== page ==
34

One of the Kindle Touch updates included a "Time-to-Read" feature. It seems to be based loosely on how fast I turn the page. I usually turn back to the cover when I start reading a new book and flip back to the start of the introduction or first chapter. So the status usually says 1 min left in chapter for a chapter or two. I'm guessing the algorithm has determined that I have super-human reading speed. Once I prove I don't, it becomes fairly accurate.

But other times I sit on a page for several minutes when distracted by other things. I would have assumed the calculation would show me taking much longer to finish chapters after doing that. However, the reading time seems to be stable and fairly accurate after the initial weirdness.

How does the algorithm work and why does each book have its own estimate?

2 Answers 2

3

I realize this is quite an old question, but I can provide some more detailed information. My source of this information is a combination of Kindle log files and de-compiled Java classes for the ReadingTimer package.

There is a lot of detail behind the statistical methods they use to avoid incorporating outliers into their calculations that I have uncovered - but I won't go into that detail here.

Basically, every time that you turn a "page" on a kindle, they capture the time you spent on the page (in milliseconds), and the number of words on each page. They call this an "Interval".

They calculate an Interval words per minute (WPM), and if that calculated WPM is > 900, they exclude that observation from the sampling methodology they use. If the WPM value is < 900 - well then it gets complicated. It's nowhere near as simple as just averaging together all of the IntervalWPM observations. There are outlier discovery, normal distribution, z-score testing and other statistical methods utilized.

But, from a drastically oversimplified perspective, those Interval WPM's are used to construct a statistically robust TotalWPM. That TotalWPM is, roughly, the average (but not really the average) WPM for the specific book you are reading.

So, bottom line, they do actually have a limit on how fast someone could read: 900 WPM - which is about 3.5 times more than the commonly recognized average reading rate of a random individual (native English speaker reading English).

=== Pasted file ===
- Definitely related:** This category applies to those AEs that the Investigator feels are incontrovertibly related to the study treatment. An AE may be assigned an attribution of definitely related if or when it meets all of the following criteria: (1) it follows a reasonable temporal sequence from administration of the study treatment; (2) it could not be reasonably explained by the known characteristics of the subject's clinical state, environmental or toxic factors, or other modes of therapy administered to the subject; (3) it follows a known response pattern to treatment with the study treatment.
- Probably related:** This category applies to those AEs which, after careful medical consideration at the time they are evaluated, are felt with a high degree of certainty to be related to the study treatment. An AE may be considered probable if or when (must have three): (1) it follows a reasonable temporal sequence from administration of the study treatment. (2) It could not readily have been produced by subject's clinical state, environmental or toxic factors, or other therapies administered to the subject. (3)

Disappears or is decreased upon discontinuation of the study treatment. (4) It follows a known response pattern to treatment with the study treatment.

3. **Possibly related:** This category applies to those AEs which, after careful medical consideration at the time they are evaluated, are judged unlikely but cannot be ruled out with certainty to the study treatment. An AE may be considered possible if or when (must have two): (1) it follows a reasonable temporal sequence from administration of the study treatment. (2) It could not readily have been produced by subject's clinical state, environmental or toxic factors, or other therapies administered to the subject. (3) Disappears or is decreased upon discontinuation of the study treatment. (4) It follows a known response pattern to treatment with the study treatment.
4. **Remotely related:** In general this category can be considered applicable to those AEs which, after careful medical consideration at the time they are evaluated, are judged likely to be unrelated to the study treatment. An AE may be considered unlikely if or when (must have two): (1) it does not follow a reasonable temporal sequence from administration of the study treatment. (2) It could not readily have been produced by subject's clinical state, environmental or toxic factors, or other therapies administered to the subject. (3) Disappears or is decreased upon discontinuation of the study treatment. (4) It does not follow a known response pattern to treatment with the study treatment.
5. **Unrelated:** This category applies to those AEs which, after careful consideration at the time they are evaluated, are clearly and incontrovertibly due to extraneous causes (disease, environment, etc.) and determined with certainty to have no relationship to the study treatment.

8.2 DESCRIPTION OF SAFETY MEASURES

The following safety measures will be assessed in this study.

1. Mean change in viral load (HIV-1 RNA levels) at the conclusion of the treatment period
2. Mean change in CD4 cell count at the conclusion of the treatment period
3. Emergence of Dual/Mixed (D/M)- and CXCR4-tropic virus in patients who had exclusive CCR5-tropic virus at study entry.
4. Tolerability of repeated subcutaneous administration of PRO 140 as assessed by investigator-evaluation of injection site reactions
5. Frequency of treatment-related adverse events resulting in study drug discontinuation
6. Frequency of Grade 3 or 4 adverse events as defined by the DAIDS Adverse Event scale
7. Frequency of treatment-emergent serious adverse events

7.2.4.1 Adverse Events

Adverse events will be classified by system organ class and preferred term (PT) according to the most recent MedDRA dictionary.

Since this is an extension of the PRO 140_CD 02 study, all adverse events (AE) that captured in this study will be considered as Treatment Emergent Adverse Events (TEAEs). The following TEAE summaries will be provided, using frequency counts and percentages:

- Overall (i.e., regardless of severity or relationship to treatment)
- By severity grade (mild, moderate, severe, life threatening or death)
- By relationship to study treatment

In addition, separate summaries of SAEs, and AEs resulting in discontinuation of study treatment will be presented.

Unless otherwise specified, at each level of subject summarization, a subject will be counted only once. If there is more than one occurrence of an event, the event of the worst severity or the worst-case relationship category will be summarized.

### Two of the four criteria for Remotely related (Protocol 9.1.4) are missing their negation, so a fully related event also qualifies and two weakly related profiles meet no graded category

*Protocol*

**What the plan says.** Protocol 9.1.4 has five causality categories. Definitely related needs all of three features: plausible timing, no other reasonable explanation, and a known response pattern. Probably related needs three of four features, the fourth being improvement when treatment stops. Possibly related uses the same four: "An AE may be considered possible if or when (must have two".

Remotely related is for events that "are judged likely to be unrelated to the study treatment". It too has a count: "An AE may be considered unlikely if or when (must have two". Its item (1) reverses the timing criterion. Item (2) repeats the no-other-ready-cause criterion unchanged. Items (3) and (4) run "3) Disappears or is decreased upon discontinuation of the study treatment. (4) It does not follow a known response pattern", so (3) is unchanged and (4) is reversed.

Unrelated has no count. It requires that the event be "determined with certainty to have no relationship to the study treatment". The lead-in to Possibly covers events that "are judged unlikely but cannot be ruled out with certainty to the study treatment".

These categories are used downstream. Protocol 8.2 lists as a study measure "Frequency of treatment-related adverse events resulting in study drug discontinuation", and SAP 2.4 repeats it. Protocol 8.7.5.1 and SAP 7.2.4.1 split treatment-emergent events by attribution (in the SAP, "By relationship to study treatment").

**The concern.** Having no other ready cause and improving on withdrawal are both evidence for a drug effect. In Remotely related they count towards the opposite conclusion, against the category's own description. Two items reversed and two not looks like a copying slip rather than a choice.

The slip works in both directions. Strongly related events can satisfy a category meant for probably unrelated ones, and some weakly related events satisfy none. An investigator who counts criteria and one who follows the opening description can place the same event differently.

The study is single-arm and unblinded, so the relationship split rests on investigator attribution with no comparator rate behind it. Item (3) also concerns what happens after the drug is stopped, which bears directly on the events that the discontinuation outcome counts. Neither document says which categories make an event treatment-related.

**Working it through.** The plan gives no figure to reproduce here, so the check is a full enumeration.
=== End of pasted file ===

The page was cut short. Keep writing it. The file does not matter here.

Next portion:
And on the flipside, they do not technically have a limit on how slow someone could read. What they have is a limit on how much slower someone reads any specific page relative to their normal reading rate (which is tracked across books by using something called the GlobalWPM). So - if you start with a fresh kindle and only read 2 words per minute, that will be your acceptable baseline rate.

I have, of course, drastically oversimplified what's going on behind the scenes. The ReadingTimer code is fairly complex, and with how much information is lost between a decompiled Java class and the original Java code - figuring out what its doing is quite time consuming.

Hope that helps.

1
  • That's fascinating! Thanks for digging through this to satisfy my curiosity. ;-) Aug 31, 2022 at 17:31
15

Basically, they have no limit on how fast someone could actually read (supporting speed readers) but they do have a limit on how slow someone can read. That is, if someone takes 30 seconds to read a page, they will add that to their calculations, but if someone takes 5 minutes to read a page but only 20 seconds to read other pages then ignore the 5 minute exception.

This is not surprising since people will often put a book (electronic or paper) down while they do something else, then return to it. For this reason, they really need a maximum time per page.

As far as different books requiring different estimates, different books have different readability levels. If I read a book on leadership, I tend to read it quite quickly because I've already digested so much content on the topic. However, when I read a book on coding neural networks, I read much more slowly. My slowness on complex topics which I have little experience with does not mean that I am slower at reading other books/topics.

3
  • 5
    This is a plausible answer. Do you happen to have an sources for the limit on slow reading? I was hoping for something like an official source. Dec 19, 2013 at 0:21
  • 1
    No official source. I figured it out through my own testing.
    – John
    Dec 19, 2013 at 2:41
  • 2
    If you feel like doing timing measurements to test the theory, I found an easy way to reset the data. If you are correct, it should be possible to reverse engineer the basic algorithm. Dec 19, 2013 at 4:46

Your Answer

By clicking “Post Your Answer”, you agree to our terms of service and acknowledge you have read our privacy policy.

Not the answer you're looking for? Browse other questions tagged or ask your own question.